33. Thank you so much, Kay! Yes, our reading experience has changed so a lot of the old books don’t work as well as they once did. But I still love the stories. Mary Jo is one of the cleanest (word wise) writers I know, so her books stand up to the test of time. I started earlier than she did–in the typewriter phase–and I cringe at how many extra words I padded into sentences. The plots were often of the “what horrible thing happens next?” variety, but they still work reasonably well. But when I can take 20k words out of a 150k manuscript, you know there was a lot of padding!

    Reply
  34. Thank you so much, Kay! Yes, our reading experience has changed so a lot of the old books don’t work as well as they once did. But I still love the stories. Mary Jo is one of the cleanest (word wise) writers I know, so her books stand up to the test of time. I started earlier than she did–in the typewriter phase–and I cringe at how many extra words I padded into sentences. The plots were often of the “what horrible thing happens next?” variety, but they still work reasonably well. But when I can take 20k words out of a 150k manuscript, you know there was a lot of padding!

    Reply
  35. Thank you so much, Kay! Yes, our reading experience has changed so a lot of the old books don’t work as well as they once did. But I still love the stories. Mary Jo is one of the cleanest (word wise) writers I know, so her books stand up to the test of time. I started earlier than she did–in the typewriter phase–and I cringe at how many extra words I padded into sentences. The plots were often of the “what horrible thing happens next?” variety, but they still work reasonably well. But when I can take 20k words out of a 150k manuscript, you know there was a lot of padding!

    Reply
  36. I just have to say that I really like pirate books. This is one time when I don’t like being an outlier. I want more swashbuckling adventures to be written. I can do without the beatings and rapes, though. Definitely, I agree that the characters trump everything.

    Reply
  37. I just have to say that I really like pirate books. This is one time when I don’t like being an outlier. I want more swashbuckling adventures to be written. I can do without the beatings and rapes, though. Definitely, I agree that the characters trump everything.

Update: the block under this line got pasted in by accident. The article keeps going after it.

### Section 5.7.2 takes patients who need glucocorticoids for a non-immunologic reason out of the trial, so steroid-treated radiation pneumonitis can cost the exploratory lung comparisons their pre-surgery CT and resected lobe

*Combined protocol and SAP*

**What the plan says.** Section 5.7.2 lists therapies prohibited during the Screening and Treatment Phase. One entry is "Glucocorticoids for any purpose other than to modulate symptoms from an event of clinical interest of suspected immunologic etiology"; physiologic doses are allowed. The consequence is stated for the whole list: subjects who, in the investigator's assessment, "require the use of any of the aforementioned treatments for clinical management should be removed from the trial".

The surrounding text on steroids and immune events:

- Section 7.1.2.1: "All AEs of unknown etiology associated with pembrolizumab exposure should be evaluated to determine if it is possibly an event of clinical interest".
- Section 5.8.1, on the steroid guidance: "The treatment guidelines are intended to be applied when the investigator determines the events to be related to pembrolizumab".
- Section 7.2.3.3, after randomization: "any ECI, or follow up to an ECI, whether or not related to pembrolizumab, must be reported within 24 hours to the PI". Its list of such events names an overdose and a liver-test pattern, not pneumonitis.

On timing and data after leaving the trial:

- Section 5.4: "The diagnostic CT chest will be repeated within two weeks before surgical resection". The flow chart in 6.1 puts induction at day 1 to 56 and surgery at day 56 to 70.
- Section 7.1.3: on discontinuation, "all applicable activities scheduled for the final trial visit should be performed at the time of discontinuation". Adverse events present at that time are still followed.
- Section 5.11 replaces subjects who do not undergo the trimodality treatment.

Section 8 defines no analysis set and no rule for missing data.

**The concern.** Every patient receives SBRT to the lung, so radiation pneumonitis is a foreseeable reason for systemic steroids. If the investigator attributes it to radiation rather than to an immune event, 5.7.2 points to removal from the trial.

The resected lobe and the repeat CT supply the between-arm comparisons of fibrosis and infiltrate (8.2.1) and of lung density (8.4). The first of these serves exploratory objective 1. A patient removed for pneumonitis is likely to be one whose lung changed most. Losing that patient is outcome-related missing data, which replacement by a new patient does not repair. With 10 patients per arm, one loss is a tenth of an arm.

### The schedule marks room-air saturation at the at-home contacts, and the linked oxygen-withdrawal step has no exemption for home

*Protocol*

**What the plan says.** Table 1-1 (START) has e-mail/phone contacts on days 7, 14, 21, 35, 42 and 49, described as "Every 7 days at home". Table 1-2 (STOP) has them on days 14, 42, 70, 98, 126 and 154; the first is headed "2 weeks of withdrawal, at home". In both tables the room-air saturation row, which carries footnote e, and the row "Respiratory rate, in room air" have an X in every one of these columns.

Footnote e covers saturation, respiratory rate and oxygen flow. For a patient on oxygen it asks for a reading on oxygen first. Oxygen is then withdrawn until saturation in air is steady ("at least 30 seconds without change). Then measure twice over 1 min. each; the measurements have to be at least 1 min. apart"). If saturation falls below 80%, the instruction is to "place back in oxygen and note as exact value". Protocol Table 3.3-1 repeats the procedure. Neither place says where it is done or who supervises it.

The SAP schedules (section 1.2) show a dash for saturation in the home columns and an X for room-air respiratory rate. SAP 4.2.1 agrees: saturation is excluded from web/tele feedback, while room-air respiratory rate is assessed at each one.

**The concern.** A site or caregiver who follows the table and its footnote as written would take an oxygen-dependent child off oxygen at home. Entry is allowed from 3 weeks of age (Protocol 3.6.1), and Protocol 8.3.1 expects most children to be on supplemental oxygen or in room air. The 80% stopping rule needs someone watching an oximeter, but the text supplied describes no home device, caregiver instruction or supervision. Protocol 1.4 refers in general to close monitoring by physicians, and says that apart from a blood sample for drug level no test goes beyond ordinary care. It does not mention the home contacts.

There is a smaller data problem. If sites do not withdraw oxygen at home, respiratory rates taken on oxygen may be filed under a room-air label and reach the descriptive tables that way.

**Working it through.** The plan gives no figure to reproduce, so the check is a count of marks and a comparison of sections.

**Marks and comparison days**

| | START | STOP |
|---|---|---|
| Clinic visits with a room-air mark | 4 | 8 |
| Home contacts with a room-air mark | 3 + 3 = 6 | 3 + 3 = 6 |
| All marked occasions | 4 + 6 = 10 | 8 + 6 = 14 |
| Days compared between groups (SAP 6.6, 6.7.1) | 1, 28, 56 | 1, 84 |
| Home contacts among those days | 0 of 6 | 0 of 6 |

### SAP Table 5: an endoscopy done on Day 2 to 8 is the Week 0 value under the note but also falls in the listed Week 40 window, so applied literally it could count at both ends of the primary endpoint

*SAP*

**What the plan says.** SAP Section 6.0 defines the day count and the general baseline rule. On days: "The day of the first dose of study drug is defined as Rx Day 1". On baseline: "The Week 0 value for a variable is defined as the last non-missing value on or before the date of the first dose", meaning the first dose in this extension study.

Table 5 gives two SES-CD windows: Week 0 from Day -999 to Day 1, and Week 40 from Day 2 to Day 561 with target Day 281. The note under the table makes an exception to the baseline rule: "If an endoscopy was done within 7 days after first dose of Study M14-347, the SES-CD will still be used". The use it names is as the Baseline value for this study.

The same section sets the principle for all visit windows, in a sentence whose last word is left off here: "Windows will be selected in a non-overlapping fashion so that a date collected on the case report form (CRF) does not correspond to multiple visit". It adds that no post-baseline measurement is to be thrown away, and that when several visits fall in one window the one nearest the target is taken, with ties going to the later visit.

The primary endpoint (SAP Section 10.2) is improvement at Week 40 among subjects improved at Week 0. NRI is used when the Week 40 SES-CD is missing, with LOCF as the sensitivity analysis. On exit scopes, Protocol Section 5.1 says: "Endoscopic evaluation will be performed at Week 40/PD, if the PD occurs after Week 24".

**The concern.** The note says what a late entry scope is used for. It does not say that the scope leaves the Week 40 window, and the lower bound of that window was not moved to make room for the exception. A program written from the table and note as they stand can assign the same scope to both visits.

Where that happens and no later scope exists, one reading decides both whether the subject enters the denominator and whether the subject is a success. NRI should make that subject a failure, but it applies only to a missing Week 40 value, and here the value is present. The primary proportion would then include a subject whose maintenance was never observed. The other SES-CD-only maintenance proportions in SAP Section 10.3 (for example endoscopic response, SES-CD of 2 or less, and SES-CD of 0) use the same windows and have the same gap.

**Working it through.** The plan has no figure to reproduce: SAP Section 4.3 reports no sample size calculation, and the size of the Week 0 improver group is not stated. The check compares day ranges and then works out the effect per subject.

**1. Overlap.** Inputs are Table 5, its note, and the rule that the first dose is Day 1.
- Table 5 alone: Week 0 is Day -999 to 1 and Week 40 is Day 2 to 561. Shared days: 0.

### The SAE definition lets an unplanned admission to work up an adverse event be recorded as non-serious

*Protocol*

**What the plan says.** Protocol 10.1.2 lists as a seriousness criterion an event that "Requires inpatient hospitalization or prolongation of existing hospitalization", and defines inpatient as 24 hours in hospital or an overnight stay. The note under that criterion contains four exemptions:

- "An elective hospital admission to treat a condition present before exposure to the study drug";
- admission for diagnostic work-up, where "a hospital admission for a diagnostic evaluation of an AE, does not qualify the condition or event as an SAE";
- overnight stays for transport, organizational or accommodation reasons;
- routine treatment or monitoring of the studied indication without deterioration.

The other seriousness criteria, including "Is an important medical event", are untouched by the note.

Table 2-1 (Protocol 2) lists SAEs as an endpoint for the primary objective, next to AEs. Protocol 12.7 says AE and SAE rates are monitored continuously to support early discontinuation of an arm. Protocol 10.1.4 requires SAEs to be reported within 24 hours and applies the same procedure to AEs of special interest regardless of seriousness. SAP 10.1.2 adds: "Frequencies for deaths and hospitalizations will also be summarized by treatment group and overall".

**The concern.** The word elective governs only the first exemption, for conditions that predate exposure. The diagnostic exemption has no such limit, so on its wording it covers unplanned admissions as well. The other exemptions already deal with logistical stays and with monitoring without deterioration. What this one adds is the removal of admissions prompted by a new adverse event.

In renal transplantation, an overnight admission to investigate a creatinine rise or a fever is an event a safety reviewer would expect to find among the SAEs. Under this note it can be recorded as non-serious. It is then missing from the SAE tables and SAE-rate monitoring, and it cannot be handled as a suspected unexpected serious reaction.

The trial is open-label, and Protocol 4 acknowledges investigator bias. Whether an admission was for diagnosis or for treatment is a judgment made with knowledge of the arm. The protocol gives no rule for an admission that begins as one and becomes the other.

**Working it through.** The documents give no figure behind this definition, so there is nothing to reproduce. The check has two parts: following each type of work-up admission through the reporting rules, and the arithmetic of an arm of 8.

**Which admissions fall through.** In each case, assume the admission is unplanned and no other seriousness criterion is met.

Reply
  38. I just have to say that I really like pirate books. This is one time when I don’t like being an outlier. I want more swashbuckling adventures to be written. I can do without the beatings and rapes, though. Definitely, I agree that the characters trump everything.

    Reply
  39. I just have to say that I really like pirate books. This is one time when I don’t like being an outlier. I want more swashbuckling adventures to be written. I can do without the beatings and rapes, though. Definitely, I agree that the characters trump everything.

    Reply
  40. I just have to say that I really like pirate books. This is one time when I don’t like being an outlier. I want more swashbuckling adventures to be written. I can do without the beatings and rapes, though. Definitely, I agree that the characters trump everything.

    Reply
  41. Moon Dreams is as close as I’ve written to a pirate book, if you want to give it a try. I remember the old Johanna Lindsey books. Avon used to do pirates frequently. Do you think we’re looking for less realism and that’s why the adventure books aren’t being written as they once were?

    Reply
  42. Moon Dreams is as close as I’ve written to a pirate book, if you want to give it a try. I remember the old Johanna Lindsey books. Avon used to do pirates frequently. Do you think we’re looking for less realism and that’s why the adventure books aren’t being written as they once were?

    Reply